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Imagination has big plans for its Ray Tracing Wizard PowerVR GPU

Imagination has big plans for its Ray Tracing Wizard PowerVR GPU
Imagination Tech showed off its Ray Tracing Wizard GPU at GDC 2016. They have big plans with their new hybrid rendering tech. We discuss it here.
By: Jeff Williams | Editorials in Video Cards | Posted: Mar 25, 2016 1:00 pm

Wizardry and Ray Tracing

 

GDC last week was full of quite a few exciting new announcements from AMD, Crytek, and, of course, Sony with them finally announcing the price and availability of their VR platform. But Imagination Technologies is hot on their tails with their own news. They showed off more demonstrations of how powerful their new Wizard ray tracing architecture actually is, and how little power it uses.

 

 

They have a new architecture, called Wizard, which was introduced at GDC in 2014, that pairs four Rogue Universal Shading Clusters running at 600MHz (around the power of the GX6450 in the iPhone 6) with a ray tracing co-processor capable of churning through 300 million separate rays of light per second. And it can do it at a far lower power envelope than the typical GPGPU card we might have from NVIDIA or AMD. It can do that because it's specialized to do just that.

 

 

Imagination Technology is looking to shake up the mobile graphics industry by marrying a purpose-built ray tracing "co-processor" with their newest Rogue based GPU to help make mobile graphics comparable to current, and even future consoles. They do this with a hybrid rendering process with their own, open-sourced, low-level API called "OpenRL."

 

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When combined with a traditional GPU, it's capable of producing some very convincing graphics with lighting that looks impressive, given the source is from a mobile-focused GPU. Wizard's magic comes from a hybrid rendering approach that uses an in-house yet open-source low-level API called OpenRL to implement ray tracing in a traditional rendering pipeline. That API can be utilized by any game engine though without hardware acceleration it would be at significant cost to your rendering resources.

 

Ray tracing is a way for individual light rays to better help illuminate and shade an entire scene. It's not just for making photo-realistic scenes for special effects or other mediums. It can be used in games to help make for better light based effects, in real-time. Shadows can be more natural, and reflections can use the innate properties of light to bounce off of different materials in a more natural way. Just about anything to do with rays of light can likely be done, potentially, more efficiently with ray tracing. They can also look better too.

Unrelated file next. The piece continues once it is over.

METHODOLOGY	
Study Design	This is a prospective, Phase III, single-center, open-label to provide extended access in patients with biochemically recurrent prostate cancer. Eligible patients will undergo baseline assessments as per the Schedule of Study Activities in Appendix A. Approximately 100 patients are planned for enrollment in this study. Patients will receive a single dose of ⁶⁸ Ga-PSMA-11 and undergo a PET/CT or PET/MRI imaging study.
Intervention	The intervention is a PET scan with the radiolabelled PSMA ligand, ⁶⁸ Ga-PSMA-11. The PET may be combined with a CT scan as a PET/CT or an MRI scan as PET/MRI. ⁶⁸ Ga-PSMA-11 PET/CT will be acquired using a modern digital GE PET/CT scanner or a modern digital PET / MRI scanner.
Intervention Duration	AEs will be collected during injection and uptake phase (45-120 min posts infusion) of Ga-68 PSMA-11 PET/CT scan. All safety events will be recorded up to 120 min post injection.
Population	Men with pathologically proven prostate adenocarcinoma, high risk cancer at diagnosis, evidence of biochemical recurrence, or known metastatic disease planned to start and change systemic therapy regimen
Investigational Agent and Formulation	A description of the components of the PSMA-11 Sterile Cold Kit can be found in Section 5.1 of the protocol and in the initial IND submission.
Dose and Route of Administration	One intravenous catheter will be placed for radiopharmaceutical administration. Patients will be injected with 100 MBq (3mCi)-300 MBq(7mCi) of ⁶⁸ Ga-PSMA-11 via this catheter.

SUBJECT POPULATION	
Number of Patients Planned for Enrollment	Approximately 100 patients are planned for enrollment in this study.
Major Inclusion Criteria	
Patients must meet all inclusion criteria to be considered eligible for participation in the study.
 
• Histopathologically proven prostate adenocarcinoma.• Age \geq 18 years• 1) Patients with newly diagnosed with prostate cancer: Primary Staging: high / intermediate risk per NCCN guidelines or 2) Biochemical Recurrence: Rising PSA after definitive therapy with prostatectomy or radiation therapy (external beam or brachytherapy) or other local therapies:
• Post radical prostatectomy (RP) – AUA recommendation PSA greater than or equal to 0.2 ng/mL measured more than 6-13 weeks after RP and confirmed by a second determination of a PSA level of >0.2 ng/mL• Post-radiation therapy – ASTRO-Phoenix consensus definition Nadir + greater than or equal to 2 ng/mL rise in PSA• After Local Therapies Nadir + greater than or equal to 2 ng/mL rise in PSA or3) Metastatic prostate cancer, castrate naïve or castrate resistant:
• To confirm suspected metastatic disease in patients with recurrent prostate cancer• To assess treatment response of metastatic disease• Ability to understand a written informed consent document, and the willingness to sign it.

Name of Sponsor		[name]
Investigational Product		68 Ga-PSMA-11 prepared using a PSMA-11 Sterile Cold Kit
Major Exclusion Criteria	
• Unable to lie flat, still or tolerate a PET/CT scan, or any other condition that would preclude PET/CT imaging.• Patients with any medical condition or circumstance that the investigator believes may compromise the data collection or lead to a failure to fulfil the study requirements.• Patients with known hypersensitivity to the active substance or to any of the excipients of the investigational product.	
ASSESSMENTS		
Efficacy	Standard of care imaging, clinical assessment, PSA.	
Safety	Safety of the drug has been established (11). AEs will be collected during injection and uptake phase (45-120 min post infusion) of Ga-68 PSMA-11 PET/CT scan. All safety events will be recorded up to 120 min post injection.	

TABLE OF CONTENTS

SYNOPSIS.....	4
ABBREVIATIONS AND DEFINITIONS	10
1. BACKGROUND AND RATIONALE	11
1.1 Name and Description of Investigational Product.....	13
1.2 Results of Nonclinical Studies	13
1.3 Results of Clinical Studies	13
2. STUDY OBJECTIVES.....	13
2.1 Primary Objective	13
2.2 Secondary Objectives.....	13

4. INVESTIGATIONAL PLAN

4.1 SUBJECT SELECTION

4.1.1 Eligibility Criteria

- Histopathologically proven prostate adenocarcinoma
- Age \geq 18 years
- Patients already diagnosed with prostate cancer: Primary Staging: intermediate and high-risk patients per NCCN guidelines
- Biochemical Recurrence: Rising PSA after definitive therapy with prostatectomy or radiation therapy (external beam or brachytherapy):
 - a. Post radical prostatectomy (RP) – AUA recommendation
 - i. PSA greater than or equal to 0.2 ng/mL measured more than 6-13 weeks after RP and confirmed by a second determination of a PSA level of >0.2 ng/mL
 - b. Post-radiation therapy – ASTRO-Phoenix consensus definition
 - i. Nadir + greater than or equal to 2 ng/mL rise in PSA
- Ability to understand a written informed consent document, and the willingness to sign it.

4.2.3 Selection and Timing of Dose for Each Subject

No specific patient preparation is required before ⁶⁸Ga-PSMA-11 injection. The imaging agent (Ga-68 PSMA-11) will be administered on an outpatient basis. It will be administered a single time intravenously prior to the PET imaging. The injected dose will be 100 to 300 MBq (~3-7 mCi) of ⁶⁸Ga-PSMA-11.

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To help make it accessible, they've announced a new partnership with Unity that includes a lightmapping tool that allows for the implementation of ray traced lightmaps in real-time as you're working on your designs in the Unity engine itself.

 

The advent of DirectX 12 and Vulkan can help alleviate some of the problems by allowing context switching so that rays can be calculated using GPGPU code, or OpenCL even, but that still wouldn't be as efficient as targeted hardware acceleration like Wizard.

 

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And now all Imagination Technologies GPUs fully support Vulkan in the latest update to their PowerVR SDK. That means that any mobile platform with their GPU inside can potentially take full advantage of the bare-metal API to create more complex and better looking games. They created a demo to show some of the new effects that are capable on their Rogue architecture.

 

The Gnome Horde demo, below, shows the differences between implementing OpenGL ES and Vulkan. Just like DirectX 12, the impetus is now on the developer to make it as efficient as possible, including memory management. The results can be staggering in the right hands, however. More efficient use of resources also means better power management and longer battery life while gaming.

 

 

The technology is now there to make ray tracing an actual, viable rendering method either in full, or in a hybrid method, but what do they plan on doing with this innovation? Ideally, we could see this being put into Apple's next products, as they already make great use of the latest series 7XT Rogue GPU. It could give them yet another leg up on their competitors, at least initially, and let them have a gaming experience that's unlike anything else on mobile. Wizard would also be right at home in micro-consoles as well, able to give you an actual console quality experience with better lighting than most games have now, and at similar or better performance.

 

Wizard is highly scaleable, though, and they can put it next to more than the four ASC's it's connected to in the demo units, scaling up into the multiple GFLOPs arena to potentially be a player in the big leagues; consoles and possibly much more. Unfortunately, nothing has been publically announced just yet, though we suspect that a few design wins (Apple) are in the works.

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